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Gastroenterologist Richard Bloomfeld explains how he finds inner peace by kicking, punching, and screaming.
“Arhhhhhhhhhhhhhhhhhhhhh!” I finished a blood curdling scream.
But it wasn’t directed at the woman with 20 years of abdominal pain who was upset that I couldn’t cure her today in clinic, nor at the scheduler who triple-booked my 8 a.m. clinic slot last Tuesday.
I could feel the sweat dripping down my forehead as I held perfectly still. The scream wasn’t directed at my teenage daughter, whom I just found out called the principal a dirty name on her Facebook page, nor at my son, who stuffed a sock in the toilet, nor at the dog, who ate part of the couch today. The sweat splashed onto some splintered wood that lay near my right foot.
The scream was at my dojong - my Taekwondo school. We all need to find a way to release our pent-up energy. You can’t let it out on your patients, or your staff. You can’t let it out on your colleagues, though sometimes it is tempting. And it is usually counter-productive to let it out on your family.
About five years ago, I stopped by a new Taekwondo school that opened along the road on my way home from the hospital. Many gym memberships had expired because I never had time. Work consumed the daylight hours and the rest of the hours were spent with family. But this school was right on the way home. It would be great to be active again, maybe get back in shape. At the time, I didn’t anticipate the benefit of a blood curdling scream as I shattered a wooden board with my fist.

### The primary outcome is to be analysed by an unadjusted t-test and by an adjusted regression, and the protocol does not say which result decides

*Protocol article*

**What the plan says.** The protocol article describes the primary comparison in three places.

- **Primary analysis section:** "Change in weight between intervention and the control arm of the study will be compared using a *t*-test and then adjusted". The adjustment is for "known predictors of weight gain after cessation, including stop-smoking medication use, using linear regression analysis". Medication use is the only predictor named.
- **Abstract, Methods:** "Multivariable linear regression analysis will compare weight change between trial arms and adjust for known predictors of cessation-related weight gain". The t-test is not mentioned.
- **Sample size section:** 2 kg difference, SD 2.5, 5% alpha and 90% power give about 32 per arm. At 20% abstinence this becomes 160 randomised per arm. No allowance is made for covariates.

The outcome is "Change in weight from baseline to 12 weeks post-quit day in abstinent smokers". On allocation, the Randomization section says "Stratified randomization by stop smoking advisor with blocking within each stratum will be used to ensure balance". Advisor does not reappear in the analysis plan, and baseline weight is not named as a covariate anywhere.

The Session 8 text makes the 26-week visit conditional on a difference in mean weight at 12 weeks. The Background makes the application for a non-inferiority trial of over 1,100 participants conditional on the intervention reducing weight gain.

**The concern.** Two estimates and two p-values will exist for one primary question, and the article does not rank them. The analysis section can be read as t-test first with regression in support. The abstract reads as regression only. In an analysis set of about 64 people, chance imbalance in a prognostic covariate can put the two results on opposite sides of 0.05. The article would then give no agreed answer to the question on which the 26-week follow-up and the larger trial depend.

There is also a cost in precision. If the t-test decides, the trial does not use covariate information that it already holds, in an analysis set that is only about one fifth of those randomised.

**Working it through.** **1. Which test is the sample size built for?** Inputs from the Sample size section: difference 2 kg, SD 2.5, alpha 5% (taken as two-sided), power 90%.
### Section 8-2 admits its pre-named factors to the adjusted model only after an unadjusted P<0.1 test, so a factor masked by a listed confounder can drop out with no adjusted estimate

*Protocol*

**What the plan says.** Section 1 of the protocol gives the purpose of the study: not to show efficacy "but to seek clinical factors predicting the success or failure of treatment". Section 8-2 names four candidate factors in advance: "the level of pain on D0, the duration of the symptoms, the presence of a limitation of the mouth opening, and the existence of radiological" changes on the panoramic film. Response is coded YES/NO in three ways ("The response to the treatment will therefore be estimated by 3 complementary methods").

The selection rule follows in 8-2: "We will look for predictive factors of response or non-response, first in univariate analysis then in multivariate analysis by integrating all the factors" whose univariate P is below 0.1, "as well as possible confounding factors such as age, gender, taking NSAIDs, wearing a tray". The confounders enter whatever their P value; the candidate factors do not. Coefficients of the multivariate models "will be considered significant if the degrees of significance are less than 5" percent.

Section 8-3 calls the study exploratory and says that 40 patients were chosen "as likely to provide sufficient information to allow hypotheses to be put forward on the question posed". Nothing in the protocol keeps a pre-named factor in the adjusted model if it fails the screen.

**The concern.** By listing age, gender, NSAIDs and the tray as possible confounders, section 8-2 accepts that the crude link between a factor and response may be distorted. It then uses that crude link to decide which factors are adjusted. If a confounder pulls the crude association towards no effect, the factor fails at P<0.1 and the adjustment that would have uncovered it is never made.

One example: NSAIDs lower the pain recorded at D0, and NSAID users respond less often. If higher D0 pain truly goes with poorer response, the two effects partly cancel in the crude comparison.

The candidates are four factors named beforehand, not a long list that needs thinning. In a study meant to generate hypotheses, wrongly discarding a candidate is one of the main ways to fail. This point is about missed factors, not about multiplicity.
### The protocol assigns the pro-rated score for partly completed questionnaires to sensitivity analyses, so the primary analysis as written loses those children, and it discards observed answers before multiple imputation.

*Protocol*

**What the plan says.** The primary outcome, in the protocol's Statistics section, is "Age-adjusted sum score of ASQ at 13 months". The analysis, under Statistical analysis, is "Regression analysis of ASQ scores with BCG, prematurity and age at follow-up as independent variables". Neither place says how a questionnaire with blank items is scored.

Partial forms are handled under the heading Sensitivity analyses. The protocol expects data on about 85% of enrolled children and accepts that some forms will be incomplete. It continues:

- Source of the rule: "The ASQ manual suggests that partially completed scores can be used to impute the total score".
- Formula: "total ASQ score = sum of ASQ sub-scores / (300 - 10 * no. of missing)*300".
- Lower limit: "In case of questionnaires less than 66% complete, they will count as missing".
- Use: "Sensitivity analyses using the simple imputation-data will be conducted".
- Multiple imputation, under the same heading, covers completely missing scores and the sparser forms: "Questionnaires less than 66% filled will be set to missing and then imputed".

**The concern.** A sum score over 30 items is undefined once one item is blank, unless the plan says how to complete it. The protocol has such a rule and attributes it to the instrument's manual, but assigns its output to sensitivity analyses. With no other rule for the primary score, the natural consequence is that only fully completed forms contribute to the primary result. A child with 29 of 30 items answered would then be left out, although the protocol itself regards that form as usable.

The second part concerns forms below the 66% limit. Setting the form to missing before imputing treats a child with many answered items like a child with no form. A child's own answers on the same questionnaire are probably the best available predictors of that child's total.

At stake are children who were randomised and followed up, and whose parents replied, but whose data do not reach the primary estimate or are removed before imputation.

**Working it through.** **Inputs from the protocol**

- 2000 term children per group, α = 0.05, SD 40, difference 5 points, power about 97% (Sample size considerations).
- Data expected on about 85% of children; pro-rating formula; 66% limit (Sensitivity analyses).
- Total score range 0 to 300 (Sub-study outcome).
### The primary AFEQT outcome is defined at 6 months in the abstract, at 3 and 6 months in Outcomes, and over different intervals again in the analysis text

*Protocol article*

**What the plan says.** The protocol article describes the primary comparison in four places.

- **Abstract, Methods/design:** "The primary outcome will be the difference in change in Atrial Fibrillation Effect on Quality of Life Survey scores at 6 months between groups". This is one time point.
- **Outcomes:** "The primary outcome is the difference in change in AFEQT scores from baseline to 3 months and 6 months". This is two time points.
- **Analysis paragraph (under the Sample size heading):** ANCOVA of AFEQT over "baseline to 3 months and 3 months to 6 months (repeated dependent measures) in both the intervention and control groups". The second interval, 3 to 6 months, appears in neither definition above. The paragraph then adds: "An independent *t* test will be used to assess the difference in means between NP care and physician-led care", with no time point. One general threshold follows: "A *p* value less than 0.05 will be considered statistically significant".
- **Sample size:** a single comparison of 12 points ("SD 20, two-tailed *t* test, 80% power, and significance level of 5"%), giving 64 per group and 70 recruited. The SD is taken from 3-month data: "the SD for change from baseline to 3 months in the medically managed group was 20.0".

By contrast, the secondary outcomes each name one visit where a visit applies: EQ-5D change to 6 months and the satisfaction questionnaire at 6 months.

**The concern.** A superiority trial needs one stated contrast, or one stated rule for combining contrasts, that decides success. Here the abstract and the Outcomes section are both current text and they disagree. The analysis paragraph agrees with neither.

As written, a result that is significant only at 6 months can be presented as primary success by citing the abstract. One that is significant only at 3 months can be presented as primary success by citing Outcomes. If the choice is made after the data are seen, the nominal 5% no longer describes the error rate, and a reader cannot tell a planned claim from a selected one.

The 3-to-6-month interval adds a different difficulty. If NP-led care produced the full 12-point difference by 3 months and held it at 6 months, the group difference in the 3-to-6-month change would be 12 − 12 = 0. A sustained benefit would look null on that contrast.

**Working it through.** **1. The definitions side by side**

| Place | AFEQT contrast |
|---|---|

Taekwondo is the world’s most popular martial art form; the word, pronounced “tie-kwon-doe,” is Korean for “the way of the foot and fist.” The kyop is a loud scream that focuses the participant’s mind and body. The kyop lets you kick your hardest and punch like you mean it. The kyop can be hard on the larynx of a soft-spoken person like me, and for the first few weeks, my throat felt sore when I left class. Yet the kyop also helps to clear my mind. As time went on, the usual stressors at the hospital bothered me less.
Over three years, my endurance improved. I learned all my forms. I learned a few words of Korean. I did my best to work more efficiently at the hospital so I could escape to attend class on my way home.
I started coming home from class with the pleasant fatigue of muscles worked hard, a clear mind, and without the stress of a clinic that ran an hour late or of a night on call when someone showed up with a hunk of pork stuck in their esophagus. The tension caused by an insurance company declining the therapy that I prescribed would melt away at my dojong.
I earned my black belt. I shattered wooden boards with my fist, with my foot, with my forearm. And each was accompanied by a glorious, blood curdling, stress-relieving scream.
My first introduction to Taekwondo was during my gastroenterology fellowship. We finished consult rounds early one day and the attending was teaching us about interpreting liver function tests in a conference room. For a diversion, he asked me to grab the collar of his crisp white coat. In front of the medical student and two medical residents, he bent my arm behind my back and tossed me almost to the floor. I was impressed, but at the time I hadn’t considered taking Taekwondo classes myself - I was swamped with training and a young family. I didn’t yet realize the importance of balancing all the things tugging at my life.
As I write this, I haven’t gotten to class in a while. There is always something vying for my time. But those things don’t clear the mind and the body, so I’m heading back to the dojong. If there isn’t a dojong near you, try going on your back deck - punch the air and scream with abandon. Repeat as needed.
Richard Bloomfeld, MD, graduated from Washington University School of Medicine in St. Louis. He trained in internal medicine and gastroenterology at Duke University Medical Center and is currently an associate professor in the gastroenterology section at Wake Forest University School of Medicine in Winston-Salem, N.C., where he specializes in the treatment of inflammatory bowel disease. He is a first degree black belt at Tiger Kim’s Tae Kwon Do in Winston-Salem.
This article originally appeared in the April 2009 issue of Physicians Practice.